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FPGASynth: PhaseDistortionOscillator

Introduction

The basic theory behind a Phase Distortion Synthesis is described at http://en.wikipedia.org/wiki/Phase_distortion_synthesis. It involves running the ordinary linear sinusoidal phase through a distortion function to produce near-arbitrary waveforms.

Octave Model

GNU Octave (available from http://www.gnu.org/software/octave/download.html) is an open-source mathemtical modeling language that's compatible with the commercial Matlab package.

Download the model here: Attach:pdo_octave_model.zip

The Octave model for the PDO consists of the following files:

Running octave_test_pdo from the Octave command line should produce 2 output plots. The first, labelled "Phase Map", shows the phase distortion function graphically. The second plot shows 2 periods of the resulting waveform.

In addition to the raw PDO model, two test "tunes" are provided which demonstrate usage of the model: pdo_tune and pdo_better_tune. The first just uses the PDO to play a simple little song, and consists of the files:

The second is more sophisticated (and may take a VERY long time to run! you have been warned):

All three of the octave_test_* programs output a .raw file. This file can be opened in your audio editor of choice, the format is 48000 Hz Signed 16-bit Mono PCM.

VHDL Model (for Altera FPGAs)

Download VHDL Model v2 here: Attach:pdo_vhdl_v2.zip

The VHDL model here targets the Altera CycloneII EP2C35F672C6 device (as found on Altera DE2 boards).

File manifest:

Project files for the freely downloadable Quartus II Web Edition v6.0 Build 202. This software can be used to run software simulations of the oscillator, sample waveform stimulus files are provided in the package.

Altera altsyncram mega function instantiation of a single port 12000 word by 16 bit ROM. If porting to another architecture, this needs to be replaced with a ROM model that has 1 cycle of read latency!

Arbiter for the quarter-wave ROM above, allowing it to be shared among multiple oscillator instances. Example presented here is a 4-port arbiter, but it's very easy to make it as large as necessary. Up to 11 has been tested, and still synthesized to over 100 Mhz on the Cyclone II.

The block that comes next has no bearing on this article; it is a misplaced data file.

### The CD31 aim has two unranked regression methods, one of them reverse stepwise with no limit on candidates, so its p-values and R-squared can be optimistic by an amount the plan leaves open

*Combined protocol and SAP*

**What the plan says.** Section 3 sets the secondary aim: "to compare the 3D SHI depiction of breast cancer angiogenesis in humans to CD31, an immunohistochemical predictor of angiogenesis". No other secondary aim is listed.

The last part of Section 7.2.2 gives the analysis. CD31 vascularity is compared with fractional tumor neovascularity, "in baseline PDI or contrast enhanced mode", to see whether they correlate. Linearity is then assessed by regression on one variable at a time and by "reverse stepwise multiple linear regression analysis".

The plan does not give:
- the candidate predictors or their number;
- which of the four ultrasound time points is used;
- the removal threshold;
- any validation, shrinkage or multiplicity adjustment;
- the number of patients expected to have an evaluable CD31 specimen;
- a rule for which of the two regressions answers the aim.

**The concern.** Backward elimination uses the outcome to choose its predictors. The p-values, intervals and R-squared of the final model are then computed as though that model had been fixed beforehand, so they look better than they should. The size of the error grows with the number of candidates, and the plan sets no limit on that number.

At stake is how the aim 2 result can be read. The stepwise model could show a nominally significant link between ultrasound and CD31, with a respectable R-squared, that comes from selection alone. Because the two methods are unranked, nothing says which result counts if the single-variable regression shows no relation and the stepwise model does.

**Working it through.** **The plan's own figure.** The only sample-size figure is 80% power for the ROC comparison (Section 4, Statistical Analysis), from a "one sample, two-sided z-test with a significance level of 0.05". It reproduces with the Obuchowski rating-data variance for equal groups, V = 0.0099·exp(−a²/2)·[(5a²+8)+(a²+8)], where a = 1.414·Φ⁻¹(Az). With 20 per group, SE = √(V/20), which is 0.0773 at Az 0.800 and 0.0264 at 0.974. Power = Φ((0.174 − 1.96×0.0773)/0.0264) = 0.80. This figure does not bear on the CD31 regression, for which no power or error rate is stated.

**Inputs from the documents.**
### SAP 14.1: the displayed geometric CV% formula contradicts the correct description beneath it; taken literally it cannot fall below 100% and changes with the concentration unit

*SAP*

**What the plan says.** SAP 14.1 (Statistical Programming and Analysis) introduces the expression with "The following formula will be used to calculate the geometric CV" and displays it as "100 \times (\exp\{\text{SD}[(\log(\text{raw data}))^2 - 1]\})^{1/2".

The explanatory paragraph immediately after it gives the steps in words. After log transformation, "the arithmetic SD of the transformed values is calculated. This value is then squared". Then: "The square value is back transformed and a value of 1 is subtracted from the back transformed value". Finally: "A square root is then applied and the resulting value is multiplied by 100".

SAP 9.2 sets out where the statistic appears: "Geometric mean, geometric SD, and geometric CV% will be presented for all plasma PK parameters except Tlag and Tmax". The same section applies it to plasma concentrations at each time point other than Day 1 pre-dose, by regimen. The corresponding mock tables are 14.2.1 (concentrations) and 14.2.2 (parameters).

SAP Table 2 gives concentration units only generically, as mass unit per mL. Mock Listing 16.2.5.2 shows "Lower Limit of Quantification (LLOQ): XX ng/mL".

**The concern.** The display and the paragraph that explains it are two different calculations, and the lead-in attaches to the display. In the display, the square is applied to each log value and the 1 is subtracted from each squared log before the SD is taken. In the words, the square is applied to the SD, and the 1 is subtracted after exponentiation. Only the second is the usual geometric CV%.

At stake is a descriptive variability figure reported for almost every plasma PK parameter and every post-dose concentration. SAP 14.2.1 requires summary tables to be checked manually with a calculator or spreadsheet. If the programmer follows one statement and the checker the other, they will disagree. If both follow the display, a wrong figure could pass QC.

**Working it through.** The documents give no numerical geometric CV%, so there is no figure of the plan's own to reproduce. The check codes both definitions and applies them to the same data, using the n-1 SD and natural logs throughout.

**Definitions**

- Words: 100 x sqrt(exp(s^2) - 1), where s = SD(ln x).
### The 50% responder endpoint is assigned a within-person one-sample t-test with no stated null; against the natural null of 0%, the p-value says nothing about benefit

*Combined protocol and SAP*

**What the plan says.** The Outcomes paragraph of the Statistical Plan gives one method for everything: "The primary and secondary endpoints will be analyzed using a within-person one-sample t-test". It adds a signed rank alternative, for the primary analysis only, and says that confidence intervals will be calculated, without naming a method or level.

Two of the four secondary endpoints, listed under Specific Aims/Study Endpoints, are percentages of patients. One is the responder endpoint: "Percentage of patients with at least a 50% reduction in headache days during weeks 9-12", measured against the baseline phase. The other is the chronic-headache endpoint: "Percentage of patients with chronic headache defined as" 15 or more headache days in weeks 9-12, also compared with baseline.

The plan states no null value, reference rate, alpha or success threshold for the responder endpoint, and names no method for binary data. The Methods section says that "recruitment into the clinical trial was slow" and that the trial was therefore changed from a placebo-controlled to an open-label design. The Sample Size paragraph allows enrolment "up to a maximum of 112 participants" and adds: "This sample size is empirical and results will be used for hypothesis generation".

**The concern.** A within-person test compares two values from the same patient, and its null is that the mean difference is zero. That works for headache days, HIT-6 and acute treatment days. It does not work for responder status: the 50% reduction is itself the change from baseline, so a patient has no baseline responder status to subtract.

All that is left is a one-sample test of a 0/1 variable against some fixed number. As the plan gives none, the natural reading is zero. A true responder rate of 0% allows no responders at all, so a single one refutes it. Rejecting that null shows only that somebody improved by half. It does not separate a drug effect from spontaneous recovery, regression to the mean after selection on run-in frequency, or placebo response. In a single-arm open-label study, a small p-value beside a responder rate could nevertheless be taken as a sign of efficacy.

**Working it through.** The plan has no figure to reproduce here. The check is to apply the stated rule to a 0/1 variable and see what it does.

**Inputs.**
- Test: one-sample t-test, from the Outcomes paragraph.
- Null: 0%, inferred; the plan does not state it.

Quarter-wave symmetry mapping function. Creates a virtual 48000 word single-cycle Sin LUT from the 12000 word quarter-wave ROM.

Altera lpm_mult mega function instantiation of an 18x18 bit signed multiplier. A sample 4-port arbiter for the multiplier is provided.

Flexible, reusable linear phase generator block with synchronous load.

The phase distorter implements the FSM to compute the distortion function. PDO is the oscillator top-level.

Sinusoidal oscillator that shares a common sin LUT arbiter interface. Purely combinational, no multipliers are required by this block.

Example top-level with 4 PDO instances. This top-level models 4 phase distortion oscillators (with built-in output gain) using only 1 signed 18x18 multiplier.

Instance 1 and 2 output a "Sin Square" shape at 100hz and 200hz respectivelly, while instances 3 and 4 will output a "Sin Pulse" (see "Waveform Presets" below) wave at 400hz and 800hz.

A sample instantiation of the sinusoidal oscillator is provided, but the SIN arbiter will need to be extended with more ports if you want to actually hook it up.

In theory, 140 PDO instances (with output gain) could fit into a CycloneII EP2C35F672C6 device; however scaling issues with the Sin LUT would likely be encountered. Possible solutions are 1) use a dual-port ROM, 2) use 2 full-sized ROMs (the FPGA has enough memory bits for it), or 3) half the size of the ROM (use linear interpolation in full_sin_lut.vhd to re-consutrct) and use 4 of the resulting ROMs. If #1 and #3 are combined you should be able to get 8 effective Sin ROMs.

VHDL Model Interfaces

Clock and control:

PDO parameters:

Phase generator control:

Sin LUT arbiter signals:

Multiplier arbiter signals:

Audio output bus:

Waveform Presets

Here are some interesting waveform presets. The first 9 values are the kneepoint constants, and the last value is the sin lut enable bit.

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Page last modified on December 27, 2006, at 04:33 AM